Political Flavors

I’d Rather Vote For Janet Rhodes

Posted in Editorials on August 15th, 2011

On Monday morning, I experienced a moment of clarity – a long moment of clarity. I was reading Fire Dog Lake.

I thought, I have voted Democratic all my life. I have been a campaign volunteer for local candidates every year since 2006.  I have always followed current events closely. I am disillusioned by President Obama’s refusal to see the Republicans for who they are – bitter hateful people intent on destroying the country – not allies who just happen to have a different letter after their name.

I gave a good chunk of my money to Barack Obama in 2008. I will not vote for Obama again. In November 2012, when I step into that voting booth, if I see the name, Obama, on the ticket, for the first time in my life, I will vote for a write in candidate. If I can remember how to spell “Janet Rhodes”, then I will vote for Janet Rhodes for President of the United States.

This is when the long moment of clarity occurred.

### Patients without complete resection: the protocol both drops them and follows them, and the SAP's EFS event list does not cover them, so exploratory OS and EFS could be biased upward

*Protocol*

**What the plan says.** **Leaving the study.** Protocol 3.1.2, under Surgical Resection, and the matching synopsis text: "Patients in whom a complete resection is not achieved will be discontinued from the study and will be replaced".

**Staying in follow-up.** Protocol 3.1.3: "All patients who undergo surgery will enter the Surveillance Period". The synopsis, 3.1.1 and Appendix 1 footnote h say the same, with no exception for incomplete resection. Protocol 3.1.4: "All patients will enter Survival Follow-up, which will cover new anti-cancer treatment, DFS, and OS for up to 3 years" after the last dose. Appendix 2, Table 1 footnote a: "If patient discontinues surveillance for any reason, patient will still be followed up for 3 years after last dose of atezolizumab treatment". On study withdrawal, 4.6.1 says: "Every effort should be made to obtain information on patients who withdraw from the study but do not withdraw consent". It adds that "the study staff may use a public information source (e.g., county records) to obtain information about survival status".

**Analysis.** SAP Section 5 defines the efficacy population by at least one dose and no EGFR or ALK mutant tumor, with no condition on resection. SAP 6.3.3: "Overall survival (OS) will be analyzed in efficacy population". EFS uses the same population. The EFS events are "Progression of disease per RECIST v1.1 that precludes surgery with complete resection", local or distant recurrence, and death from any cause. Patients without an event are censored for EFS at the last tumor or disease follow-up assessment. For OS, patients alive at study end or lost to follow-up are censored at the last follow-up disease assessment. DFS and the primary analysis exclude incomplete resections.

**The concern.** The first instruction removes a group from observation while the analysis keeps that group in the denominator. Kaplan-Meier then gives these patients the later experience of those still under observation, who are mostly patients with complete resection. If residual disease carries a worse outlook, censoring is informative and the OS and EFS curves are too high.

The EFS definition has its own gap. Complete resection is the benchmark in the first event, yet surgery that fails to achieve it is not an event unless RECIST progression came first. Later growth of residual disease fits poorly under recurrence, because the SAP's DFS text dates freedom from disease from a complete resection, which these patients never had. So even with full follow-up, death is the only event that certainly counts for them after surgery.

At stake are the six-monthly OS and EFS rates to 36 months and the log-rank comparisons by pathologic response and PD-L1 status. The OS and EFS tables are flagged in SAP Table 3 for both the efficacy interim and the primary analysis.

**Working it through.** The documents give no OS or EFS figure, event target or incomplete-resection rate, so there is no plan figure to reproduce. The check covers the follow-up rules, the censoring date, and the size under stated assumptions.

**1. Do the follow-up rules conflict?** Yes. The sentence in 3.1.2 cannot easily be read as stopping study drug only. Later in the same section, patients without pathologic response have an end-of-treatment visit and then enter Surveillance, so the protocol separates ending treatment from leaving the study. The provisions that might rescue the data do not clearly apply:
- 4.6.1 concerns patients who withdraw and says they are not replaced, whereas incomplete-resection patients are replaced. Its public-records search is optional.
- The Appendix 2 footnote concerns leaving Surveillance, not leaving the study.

I immediately called the White House switchboard.

I gave the White House volunteer my background info. And then I said, “I want Obama to resign, effective immediately.”

Since making that phone call, I’ve honed my voting strategy. I’ve been reading the comments at Pandagon, Alas A Blog and the Angry Black Lady. Several people have pointed out that it’s most effective to vote for whomever you truly believe in, whether it’s a third party candidate or writing someone in. No matter what I say, voting for Janet Rhodes would be interpreted as an endorsement of the moonbat, purity troll agenda. It would also reinforce the assumption that throwing a temper tantrum is an effective way to get what you want.

My husband also weighed in, asking me quizzically. “Who are you, and what have you done with the reasonable, pragmatic woman I married?”

But I don’t care. All that matters is  my number one political goal: to show everyone that I am smarter and more liberal than they are.

When I step into that voting booth in November 2012, I will vote for someone who is not Barack Obama. When I experienced that moment of clarity, I realized that my vote is a weapon. And I intend to use it.  I intend to use it for the forces of spite, cynicism, pettiness and acting like a toddler who has missed her afternoon nap. This is the America I was raised to believe in. One where people brandish their rights like firearms, or nuclear missiles, ready to send anyone who calls for dialogue, compassion or incremental change straight to hell.

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